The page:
AR: What improvements do you feel the 18th Majlis will need to make to improve as an institution?
RA: I think MPs should work more responsibly in serving the people through the Majlis. Speed up the committee stage of bills.
And we see that it is the government, and not MPs, who propose most bills to the Majlis. There are some difficulties in doing this. We don’t get the necessary legal assistance from our Majlis, in other countries there are legal assistants to help MPs draft bills. We as MPs discuss the issues and how those issues have to be dealt with, but drafting a bill is a technical work. Currently we have to pay private firms to draft bills, and it is costly.
I think this is something the secretariat should work on, there should be a drafting department capable of providing this assistance.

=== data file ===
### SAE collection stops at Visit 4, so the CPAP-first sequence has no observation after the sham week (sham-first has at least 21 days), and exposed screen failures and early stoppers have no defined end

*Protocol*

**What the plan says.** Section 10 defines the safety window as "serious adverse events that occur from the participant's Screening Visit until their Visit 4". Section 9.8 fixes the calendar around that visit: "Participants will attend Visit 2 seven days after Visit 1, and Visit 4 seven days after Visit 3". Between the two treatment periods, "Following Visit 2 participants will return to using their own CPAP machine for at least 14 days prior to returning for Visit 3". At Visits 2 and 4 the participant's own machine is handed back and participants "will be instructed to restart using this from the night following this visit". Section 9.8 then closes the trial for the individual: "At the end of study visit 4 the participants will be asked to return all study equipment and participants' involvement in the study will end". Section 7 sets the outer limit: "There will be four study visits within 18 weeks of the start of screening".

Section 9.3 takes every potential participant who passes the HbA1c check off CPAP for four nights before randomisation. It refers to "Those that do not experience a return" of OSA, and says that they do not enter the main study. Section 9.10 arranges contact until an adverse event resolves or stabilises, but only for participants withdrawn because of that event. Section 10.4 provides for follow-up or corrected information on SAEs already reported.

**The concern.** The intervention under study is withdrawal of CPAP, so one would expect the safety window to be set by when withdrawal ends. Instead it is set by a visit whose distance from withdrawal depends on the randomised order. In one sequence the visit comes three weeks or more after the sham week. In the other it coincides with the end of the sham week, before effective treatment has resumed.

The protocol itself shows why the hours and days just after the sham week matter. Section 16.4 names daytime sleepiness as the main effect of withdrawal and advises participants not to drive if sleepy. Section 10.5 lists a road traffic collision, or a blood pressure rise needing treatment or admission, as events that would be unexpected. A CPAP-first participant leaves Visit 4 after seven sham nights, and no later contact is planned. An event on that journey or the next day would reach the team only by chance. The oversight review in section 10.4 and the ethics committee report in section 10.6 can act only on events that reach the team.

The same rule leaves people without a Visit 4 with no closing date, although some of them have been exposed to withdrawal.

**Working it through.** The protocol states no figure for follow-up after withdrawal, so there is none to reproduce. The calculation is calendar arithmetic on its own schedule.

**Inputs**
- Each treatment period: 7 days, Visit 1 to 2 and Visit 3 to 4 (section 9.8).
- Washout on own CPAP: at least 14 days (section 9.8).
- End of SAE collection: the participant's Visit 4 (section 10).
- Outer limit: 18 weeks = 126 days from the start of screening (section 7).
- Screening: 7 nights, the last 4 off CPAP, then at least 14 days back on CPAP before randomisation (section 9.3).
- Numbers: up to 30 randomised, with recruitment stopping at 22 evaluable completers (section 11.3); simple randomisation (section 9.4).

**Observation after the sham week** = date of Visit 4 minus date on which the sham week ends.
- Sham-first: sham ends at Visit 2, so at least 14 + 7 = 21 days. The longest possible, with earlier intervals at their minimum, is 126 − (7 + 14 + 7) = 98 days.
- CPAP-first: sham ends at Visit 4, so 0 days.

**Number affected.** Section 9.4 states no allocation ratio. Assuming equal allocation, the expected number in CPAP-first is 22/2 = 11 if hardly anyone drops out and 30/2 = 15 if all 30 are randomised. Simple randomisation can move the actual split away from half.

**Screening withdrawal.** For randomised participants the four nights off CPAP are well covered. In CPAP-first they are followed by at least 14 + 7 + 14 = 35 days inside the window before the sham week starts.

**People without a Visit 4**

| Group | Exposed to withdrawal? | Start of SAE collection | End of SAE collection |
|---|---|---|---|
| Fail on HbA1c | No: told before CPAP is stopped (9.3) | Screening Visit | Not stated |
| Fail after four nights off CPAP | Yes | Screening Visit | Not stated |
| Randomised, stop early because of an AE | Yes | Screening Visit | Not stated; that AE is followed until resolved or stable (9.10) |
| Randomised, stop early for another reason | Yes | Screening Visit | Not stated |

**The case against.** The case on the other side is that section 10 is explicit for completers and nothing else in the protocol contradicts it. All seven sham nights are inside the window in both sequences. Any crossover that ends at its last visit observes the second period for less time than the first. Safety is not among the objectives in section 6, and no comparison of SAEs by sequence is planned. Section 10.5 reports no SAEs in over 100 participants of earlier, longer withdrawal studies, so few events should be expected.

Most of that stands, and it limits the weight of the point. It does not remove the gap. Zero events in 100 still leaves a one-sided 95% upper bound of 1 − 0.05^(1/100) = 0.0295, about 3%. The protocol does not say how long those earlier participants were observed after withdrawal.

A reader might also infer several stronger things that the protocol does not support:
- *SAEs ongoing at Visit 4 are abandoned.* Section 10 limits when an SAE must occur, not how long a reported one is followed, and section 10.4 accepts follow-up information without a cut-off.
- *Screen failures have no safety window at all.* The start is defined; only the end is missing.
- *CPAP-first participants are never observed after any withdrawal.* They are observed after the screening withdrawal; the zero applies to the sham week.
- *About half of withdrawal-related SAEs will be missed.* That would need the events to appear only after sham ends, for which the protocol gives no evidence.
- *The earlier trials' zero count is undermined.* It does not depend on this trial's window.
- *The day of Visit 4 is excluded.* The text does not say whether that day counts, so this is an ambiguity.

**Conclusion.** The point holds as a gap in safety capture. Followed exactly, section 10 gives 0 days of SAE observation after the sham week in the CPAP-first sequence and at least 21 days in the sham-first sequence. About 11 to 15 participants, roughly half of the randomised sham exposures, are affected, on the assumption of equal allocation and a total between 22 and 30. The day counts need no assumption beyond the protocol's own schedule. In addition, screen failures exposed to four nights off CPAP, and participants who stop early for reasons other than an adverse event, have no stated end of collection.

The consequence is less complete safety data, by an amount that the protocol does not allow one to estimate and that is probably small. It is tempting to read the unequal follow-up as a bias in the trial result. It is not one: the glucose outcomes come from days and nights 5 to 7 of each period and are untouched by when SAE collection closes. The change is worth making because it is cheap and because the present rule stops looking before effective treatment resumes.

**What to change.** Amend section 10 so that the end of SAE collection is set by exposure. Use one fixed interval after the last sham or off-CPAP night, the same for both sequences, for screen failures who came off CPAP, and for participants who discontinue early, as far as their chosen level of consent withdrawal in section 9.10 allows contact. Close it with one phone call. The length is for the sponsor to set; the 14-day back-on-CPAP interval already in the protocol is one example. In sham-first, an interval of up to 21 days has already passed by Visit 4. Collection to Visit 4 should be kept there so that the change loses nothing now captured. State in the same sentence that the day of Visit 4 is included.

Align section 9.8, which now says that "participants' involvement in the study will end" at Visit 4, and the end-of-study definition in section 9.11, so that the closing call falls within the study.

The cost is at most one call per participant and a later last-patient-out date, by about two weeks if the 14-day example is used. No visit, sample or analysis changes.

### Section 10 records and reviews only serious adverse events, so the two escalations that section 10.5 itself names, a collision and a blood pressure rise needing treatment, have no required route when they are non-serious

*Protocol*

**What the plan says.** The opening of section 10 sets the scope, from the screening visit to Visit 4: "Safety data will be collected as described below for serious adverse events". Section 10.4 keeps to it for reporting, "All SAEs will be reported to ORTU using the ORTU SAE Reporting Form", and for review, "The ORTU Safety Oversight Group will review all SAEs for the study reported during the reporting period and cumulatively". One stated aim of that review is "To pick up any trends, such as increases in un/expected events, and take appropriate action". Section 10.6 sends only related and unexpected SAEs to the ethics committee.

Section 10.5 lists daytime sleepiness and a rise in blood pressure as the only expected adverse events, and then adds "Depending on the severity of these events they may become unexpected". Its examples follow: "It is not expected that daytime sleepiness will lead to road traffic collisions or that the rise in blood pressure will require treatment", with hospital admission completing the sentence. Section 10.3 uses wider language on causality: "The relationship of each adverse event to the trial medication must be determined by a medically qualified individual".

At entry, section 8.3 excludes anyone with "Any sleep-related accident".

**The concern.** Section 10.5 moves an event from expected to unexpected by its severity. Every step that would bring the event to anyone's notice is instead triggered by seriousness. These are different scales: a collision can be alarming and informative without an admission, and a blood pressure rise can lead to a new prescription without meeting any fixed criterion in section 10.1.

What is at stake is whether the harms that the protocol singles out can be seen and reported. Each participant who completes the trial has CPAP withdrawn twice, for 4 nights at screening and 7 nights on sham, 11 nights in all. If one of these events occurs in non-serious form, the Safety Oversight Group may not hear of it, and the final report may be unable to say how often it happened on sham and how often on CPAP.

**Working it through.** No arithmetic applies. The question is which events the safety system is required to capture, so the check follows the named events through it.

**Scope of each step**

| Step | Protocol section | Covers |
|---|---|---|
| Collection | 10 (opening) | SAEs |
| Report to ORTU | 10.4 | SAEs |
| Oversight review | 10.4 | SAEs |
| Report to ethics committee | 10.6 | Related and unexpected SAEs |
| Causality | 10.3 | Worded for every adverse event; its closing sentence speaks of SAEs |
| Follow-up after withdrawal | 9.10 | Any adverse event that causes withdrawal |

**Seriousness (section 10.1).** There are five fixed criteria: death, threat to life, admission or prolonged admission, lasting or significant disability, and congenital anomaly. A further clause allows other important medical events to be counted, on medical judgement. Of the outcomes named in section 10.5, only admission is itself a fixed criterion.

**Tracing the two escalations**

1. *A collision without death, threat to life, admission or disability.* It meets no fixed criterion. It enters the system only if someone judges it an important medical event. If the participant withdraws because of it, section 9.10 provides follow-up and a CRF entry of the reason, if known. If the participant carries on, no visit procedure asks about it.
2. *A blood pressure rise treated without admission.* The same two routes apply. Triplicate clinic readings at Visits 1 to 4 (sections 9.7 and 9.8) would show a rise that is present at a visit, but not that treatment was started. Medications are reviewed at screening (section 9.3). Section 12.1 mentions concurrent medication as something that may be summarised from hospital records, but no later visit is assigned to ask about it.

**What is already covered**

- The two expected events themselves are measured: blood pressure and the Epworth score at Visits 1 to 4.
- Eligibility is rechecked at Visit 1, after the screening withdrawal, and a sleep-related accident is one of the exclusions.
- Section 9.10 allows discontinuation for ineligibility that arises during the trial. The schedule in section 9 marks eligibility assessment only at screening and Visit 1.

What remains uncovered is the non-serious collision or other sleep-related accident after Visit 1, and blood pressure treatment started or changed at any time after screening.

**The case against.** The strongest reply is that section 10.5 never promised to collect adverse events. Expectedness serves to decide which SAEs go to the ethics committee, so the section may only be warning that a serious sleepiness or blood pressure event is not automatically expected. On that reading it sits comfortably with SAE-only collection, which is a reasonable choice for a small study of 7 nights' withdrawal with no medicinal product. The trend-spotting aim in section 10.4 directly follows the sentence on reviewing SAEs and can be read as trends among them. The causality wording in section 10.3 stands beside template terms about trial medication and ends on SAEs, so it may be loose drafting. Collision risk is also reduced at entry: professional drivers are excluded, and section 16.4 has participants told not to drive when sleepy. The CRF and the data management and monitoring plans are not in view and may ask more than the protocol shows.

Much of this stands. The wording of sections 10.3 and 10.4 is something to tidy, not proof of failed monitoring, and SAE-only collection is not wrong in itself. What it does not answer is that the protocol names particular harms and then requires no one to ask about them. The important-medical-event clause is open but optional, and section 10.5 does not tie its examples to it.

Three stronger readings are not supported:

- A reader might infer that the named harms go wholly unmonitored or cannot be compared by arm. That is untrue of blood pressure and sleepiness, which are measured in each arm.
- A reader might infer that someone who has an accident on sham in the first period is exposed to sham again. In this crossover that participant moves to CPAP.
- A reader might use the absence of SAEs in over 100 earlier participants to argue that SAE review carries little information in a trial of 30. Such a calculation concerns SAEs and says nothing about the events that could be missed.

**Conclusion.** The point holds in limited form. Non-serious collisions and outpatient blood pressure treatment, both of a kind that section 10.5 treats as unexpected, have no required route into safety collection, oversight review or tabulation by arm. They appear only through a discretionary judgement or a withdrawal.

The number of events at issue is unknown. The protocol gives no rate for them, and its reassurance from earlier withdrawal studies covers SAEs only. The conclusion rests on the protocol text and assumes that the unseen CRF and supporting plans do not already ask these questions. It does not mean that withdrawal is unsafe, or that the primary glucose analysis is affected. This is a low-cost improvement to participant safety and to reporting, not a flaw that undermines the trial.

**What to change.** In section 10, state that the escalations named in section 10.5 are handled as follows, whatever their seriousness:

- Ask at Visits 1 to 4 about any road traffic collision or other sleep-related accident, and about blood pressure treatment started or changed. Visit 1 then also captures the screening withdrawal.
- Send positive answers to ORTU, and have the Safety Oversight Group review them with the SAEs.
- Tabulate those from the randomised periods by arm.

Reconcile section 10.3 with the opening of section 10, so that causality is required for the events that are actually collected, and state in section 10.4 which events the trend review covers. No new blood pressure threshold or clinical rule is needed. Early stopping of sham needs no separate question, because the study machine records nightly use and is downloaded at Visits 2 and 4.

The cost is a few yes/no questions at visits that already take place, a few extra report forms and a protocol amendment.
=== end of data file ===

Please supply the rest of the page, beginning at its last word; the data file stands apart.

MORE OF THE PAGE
AR: What are your thoughts on party switching? Do you think it undermines the party system?
RA: It does not undermine party system. Party is actually a political ideology, so if a person’s thinking changes and that the current party does not follow the same line of thinking, one has to go where that thinking exists.
I don’t believe in changing party for money. But changing to a party that fit’s one’s political thinking and ideology is a right, and it is a right guaranteed by the constitution for every citizen.
When the general thinking of majority membership of the party varies from mine, if I stay in that party I will always have to work against the common members of the party.